I’m excited to share three easy tips with you, and the results are measurable.  Do these things and you’ll be able to tell if they impact your bottom line!

These ideas are based on a 2019 study by NextAfter and Kindful looking at how organizations are cultivating donors via email. They found plenty of data-driven ideas that can improve donor retention and boost online fundraising revenue — by as much as 27%!

Think about how much an increase like that could mean for your organization!

All you must do is simply pay a little more attention to your follow-through communication with donors.

Meaningful, regular donor communication can hugely impact your bottom line.

To make a demonstrable difference in donor behavior, however, your communication strategy must tick more than one box. It must be prompt, personal, and relevant to what your donor cares about and how they want to hear from you. Don’t just guess what your donors might like from you. Ask them!  In fact, surveys, social media queries, online quizzes, solicitations for comments, and feedback are all wonderful ways to communicate digitally in a manner that personally engages your supporters.

Here are three strategies revealed by the research: 

  • Send More Cultivation Emails

Chances are good you aren’t sending enough email. Especially email that doesn’t ask for money.

Please, try to think from your donor’s perspective.

If every email is an ask, pretty soon donors will stop opening them.

Step into your donor’s shoes and try to figure out what they might want.

Consider this scenario: They make a gift to your organization. Then, crickets. Maybe they get one thank you, but then hear nothing more until you ask them for another gift. How might that make them feel?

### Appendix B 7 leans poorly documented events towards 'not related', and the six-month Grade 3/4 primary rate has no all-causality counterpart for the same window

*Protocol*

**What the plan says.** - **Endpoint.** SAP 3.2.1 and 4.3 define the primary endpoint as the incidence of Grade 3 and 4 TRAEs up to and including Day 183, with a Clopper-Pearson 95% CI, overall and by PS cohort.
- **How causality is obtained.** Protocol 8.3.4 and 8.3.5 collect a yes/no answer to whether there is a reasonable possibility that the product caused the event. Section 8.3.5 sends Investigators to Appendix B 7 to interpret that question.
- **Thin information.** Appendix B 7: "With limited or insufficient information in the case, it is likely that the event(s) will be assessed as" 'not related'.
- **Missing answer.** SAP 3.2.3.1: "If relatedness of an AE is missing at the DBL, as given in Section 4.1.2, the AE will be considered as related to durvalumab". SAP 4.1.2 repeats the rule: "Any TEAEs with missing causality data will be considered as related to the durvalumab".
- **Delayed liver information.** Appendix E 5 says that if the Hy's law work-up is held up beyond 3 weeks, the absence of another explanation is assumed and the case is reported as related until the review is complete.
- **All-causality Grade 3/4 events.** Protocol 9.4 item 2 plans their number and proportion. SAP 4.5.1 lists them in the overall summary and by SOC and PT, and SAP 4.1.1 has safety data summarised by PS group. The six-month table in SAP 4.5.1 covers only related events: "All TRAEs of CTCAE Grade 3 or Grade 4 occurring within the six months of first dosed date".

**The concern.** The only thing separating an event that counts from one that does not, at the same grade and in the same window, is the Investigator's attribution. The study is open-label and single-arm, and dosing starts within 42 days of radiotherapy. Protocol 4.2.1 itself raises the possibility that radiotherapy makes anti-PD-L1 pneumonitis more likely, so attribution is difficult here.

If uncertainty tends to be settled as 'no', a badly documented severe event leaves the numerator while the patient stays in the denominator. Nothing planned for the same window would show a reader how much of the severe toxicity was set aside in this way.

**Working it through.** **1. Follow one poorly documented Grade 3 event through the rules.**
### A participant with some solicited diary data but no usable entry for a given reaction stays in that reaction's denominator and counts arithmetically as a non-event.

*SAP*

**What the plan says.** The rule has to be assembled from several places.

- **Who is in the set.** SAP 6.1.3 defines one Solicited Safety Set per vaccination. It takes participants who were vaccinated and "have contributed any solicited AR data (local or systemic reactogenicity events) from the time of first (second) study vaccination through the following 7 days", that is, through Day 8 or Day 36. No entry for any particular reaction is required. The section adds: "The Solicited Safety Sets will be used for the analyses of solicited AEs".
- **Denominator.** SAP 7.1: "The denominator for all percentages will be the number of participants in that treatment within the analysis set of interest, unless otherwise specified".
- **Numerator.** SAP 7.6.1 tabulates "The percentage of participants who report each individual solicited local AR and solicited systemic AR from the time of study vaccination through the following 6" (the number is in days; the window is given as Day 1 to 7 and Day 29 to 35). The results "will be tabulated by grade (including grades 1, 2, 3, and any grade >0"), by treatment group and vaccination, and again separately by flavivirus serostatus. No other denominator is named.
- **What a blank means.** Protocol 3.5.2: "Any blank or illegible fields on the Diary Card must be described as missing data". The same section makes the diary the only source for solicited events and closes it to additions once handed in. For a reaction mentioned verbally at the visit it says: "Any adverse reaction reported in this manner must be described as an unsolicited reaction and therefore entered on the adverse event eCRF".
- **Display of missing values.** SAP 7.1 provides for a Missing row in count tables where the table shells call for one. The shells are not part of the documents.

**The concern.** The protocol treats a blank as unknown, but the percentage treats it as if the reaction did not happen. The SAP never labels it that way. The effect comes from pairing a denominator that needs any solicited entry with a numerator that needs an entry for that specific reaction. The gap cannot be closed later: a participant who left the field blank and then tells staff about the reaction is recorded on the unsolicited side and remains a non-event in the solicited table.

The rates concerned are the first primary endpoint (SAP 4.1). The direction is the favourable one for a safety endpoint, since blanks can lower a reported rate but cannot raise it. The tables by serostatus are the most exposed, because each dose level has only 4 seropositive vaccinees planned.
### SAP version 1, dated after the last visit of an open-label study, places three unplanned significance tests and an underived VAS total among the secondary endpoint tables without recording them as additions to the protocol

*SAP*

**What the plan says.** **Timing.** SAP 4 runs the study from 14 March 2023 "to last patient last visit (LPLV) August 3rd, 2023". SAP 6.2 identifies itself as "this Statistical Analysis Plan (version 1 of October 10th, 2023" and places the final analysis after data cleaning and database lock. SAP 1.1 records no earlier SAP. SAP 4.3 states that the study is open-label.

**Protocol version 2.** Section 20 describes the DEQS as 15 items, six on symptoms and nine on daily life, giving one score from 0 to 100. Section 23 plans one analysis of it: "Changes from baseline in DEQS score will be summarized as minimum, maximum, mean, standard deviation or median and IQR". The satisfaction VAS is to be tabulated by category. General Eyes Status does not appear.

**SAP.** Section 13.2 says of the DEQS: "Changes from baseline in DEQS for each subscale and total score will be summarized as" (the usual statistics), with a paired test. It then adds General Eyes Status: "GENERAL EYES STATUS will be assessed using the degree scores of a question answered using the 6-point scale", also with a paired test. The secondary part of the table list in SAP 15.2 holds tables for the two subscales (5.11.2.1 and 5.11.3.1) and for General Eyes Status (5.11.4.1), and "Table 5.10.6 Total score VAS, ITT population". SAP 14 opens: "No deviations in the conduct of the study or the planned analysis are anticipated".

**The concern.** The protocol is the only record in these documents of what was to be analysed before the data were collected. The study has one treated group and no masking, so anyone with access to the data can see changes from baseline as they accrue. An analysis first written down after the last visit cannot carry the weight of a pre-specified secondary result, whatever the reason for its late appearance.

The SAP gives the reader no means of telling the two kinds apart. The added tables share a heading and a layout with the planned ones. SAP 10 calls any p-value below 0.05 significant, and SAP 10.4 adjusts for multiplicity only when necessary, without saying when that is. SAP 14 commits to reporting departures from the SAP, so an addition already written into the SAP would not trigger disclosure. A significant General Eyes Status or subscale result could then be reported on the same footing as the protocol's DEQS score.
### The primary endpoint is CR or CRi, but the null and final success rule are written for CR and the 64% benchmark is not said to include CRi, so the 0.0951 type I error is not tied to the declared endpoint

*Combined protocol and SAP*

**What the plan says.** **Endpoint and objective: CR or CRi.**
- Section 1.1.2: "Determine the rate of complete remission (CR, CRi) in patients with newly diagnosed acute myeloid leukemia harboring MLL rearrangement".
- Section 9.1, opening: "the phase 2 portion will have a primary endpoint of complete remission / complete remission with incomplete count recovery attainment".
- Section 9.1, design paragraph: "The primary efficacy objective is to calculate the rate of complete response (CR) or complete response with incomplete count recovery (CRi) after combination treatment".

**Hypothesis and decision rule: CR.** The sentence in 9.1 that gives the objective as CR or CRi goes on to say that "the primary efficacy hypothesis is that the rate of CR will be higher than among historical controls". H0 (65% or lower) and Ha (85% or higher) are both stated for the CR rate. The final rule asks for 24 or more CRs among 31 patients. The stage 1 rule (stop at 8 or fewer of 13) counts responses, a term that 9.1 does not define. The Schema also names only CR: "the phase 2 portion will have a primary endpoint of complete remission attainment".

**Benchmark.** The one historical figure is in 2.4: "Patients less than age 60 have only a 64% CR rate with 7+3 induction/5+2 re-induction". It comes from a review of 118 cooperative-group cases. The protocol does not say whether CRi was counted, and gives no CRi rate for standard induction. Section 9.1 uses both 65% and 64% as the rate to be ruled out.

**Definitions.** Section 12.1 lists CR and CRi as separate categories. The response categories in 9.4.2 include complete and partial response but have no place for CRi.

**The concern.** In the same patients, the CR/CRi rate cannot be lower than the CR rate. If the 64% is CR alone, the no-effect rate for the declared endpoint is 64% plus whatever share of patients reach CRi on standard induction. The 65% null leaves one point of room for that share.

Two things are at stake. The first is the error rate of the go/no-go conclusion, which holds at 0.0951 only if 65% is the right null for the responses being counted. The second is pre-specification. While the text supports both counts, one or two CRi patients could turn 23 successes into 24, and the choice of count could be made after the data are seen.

Think about this carefully.

What do you wish other organizations had sent you after you made a gift?

People are different, but generally one or more of the following are true:

  • When people make a philanthropic investment, they want to know the return on that investment.
  • When people reach out to make a connection, they want you to reach back.
  • When people enact a personal value, they want reassurance that you share that value and appreciate their support.
  • When people do something that makes them feel good, they want to continue to feel good.
  • When people make a gift for a specific project or outcome, they want to receive feedback on that project outcome.

  • Don’t Ask Donors to Do Too Much at Once

This relates to a concept known as ‘analysis paralysis’.’ Give people too many choices, and they may opt to do nothing. It’s just too overwhelming. Or, perhaps they’ll do something, but won’t opt for your priority action.

Do you send emails that give folks more than one choice of things to do?

Commit to stop doing this.

It’s better for every email communication to have one clear purpose than to try to make your email cover all bases simultaneously.

  • Thank all Donors and Welcome New Donors within the First 48 Hours

I’m a fanatic about this one.

In an era where Amazon can ship to you overnight, people expect immediate gratification. The fact you’re a nonprofit doesn’t exempt you.

A prompt ‘thank you’ kick-starts your rapport with your donor by establishing trust – the foundation of any lasting relationship.

It turns out this is the period donors are most likely to open your emails as well!

If you wait too long, donors will not only think you’re rude or inefficient, they’ll be disinclined to pay any further attention to you at all. You’ll have missed your opportunity by making a poor first impression.

By the way, donors who’ve recently made a gift to you are also those most likely to give again.

Keeping communications close in time matters in all your donor interactions.

Commit to sending prompt, personal thank yous and welcome packages if you want to start off your relationship on the right foot.

This article was first published by CLARIFICATION

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